Ancestors and spirits in the light of Luther’s theology

K Nurnberger


When dealing with ancestor veneration in the church we ought to listen to African spirituality, the biblical witness, the ecclesial tradition and modernity. African spirituality is characterised by remoteness of the Supreme Being, submission to ancestral authority and tight communal cohesion. Ancestor veneration was not an issue in Luther’s time, but it is possible to explore how main tenets of Luther’s theology could be applied to ancestor veneration. The hidden and revealed God: the redemptive intentions of God reassure us in times of adversity, suffering and affliction. Sola Scriptura: the claim of Yahweh eliminated ancestor veneration from the biblical tradition. Solus Christus: God is accessible in Christ and needs no ancestral mediation. Sola gratia: all conditions of acceptance are suspended. Sola fide: faith is trust in God’s promise of a redeemed life. The fruit of the gospel: faith leads to freedom and responsibility rather than submission to authority and fixed codes of conduct. Two aspects of God’s rule: believers take up critical responsibility for social structures including the family. The Lord’s Supper: the crucified Christ is identified with tangible substances so that he can be ritually present for us here and now. Finally, the Lutheran tradition is critiqued from the perspective of African spirituality: a spiritualised gospel, a truncated concept of salvation and passivity.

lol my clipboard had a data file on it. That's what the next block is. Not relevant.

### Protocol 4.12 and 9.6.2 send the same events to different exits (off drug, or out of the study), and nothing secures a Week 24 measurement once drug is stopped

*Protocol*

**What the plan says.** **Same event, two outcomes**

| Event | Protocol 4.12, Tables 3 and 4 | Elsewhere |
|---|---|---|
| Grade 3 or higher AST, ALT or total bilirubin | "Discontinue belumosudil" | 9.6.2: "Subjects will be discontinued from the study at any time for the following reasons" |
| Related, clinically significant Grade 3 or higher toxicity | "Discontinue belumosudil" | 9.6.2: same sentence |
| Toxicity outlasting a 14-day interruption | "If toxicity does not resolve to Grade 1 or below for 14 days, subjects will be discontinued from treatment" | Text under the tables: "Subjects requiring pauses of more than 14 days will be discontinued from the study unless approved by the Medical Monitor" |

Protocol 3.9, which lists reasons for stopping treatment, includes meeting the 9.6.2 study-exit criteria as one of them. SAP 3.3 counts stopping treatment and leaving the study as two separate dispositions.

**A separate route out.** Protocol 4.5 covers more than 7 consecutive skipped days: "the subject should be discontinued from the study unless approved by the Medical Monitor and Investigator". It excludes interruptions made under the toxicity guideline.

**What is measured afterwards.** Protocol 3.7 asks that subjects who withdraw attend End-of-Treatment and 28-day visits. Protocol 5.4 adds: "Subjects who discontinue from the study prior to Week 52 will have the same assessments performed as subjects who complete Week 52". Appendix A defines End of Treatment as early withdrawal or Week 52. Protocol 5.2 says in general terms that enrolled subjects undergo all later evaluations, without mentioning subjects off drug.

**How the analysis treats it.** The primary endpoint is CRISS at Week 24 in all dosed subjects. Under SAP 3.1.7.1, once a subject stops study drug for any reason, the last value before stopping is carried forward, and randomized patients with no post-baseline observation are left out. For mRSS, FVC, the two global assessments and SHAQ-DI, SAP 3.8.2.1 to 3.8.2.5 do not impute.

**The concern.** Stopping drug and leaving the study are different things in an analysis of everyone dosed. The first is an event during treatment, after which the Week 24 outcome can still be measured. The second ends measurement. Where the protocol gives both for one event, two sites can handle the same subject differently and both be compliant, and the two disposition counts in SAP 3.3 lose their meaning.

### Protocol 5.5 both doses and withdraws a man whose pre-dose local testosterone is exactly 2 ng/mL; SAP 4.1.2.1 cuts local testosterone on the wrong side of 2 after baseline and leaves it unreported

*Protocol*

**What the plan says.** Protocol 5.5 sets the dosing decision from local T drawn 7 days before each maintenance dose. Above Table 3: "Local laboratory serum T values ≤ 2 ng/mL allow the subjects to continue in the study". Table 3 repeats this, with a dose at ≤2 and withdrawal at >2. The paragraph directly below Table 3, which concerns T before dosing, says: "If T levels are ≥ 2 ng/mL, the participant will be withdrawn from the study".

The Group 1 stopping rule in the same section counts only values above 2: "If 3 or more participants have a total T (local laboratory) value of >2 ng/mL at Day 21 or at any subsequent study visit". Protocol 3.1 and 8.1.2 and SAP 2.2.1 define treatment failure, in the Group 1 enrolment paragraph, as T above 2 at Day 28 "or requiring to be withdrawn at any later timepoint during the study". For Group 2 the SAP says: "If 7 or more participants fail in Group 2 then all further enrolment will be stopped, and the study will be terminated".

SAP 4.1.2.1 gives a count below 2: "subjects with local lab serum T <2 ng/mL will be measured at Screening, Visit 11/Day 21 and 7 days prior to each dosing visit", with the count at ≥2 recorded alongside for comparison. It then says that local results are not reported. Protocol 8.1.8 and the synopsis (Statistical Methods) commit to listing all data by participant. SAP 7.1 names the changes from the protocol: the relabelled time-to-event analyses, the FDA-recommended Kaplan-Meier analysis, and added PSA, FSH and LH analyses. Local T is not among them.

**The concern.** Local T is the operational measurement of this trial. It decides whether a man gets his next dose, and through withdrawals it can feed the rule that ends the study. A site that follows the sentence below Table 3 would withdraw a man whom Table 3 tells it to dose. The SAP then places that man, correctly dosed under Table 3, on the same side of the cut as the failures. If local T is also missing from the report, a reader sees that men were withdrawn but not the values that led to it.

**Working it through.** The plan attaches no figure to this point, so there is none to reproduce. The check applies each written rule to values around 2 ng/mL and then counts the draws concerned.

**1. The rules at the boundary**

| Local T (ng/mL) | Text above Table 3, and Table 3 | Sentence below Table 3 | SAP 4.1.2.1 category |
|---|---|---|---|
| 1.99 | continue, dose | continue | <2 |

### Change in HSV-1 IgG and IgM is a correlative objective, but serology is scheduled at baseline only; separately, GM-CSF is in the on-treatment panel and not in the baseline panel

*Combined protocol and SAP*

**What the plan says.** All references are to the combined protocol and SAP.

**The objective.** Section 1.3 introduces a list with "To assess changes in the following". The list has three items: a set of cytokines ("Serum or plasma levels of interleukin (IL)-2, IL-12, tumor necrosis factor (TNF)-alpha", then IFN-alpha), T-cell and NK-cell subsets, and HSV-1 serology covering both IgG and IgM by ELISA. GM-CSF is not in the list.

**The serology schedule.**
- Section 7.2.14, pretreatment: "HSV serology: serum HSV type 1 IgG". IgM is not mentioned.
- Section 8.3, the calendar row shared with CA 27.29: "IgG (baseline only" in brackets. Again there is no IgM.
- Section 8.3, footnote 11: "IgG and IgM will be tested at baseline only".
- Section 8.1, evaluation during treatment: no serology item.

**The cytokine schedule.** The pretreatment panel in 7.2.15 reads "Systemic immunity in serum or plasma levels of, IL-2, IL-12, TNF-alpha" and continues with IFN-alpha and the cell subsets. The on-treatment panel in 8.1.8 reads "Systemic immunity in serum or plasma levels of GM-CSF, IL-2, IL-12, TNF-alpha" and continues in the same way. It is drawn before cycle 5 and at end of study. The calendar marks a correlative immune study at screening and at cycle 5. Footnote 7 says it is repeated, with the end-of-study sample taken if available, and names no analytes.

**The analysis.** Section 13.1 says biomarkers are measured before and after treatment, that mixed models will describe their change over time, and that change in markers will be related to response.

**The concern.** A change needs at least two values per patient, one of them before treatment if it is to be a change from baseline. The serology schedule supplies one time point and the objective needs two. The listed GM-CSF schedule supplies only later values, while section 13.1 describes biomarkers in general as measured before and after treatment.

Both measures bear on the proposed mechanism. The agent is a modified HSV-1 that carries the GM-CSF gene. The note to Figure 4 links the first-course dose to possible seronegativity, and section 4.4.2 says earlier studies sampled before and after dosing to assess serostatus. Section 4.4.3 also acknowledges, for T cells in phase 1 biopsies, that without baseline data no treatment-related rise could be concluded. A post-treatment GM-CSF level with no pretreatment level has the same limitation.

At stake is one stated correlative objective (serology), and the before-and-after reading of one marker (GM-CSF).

African spirituality;Ancestor veneration; Freedom and responsibility; Hidden God; Luther’s theology; Ritual presence; Spiritualised gospel

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ISSN 2226-2385 (online); ISSN 0028-2006 (print)

© 2014 Pieter de Waal Neethling Trust, Stellenbosch.

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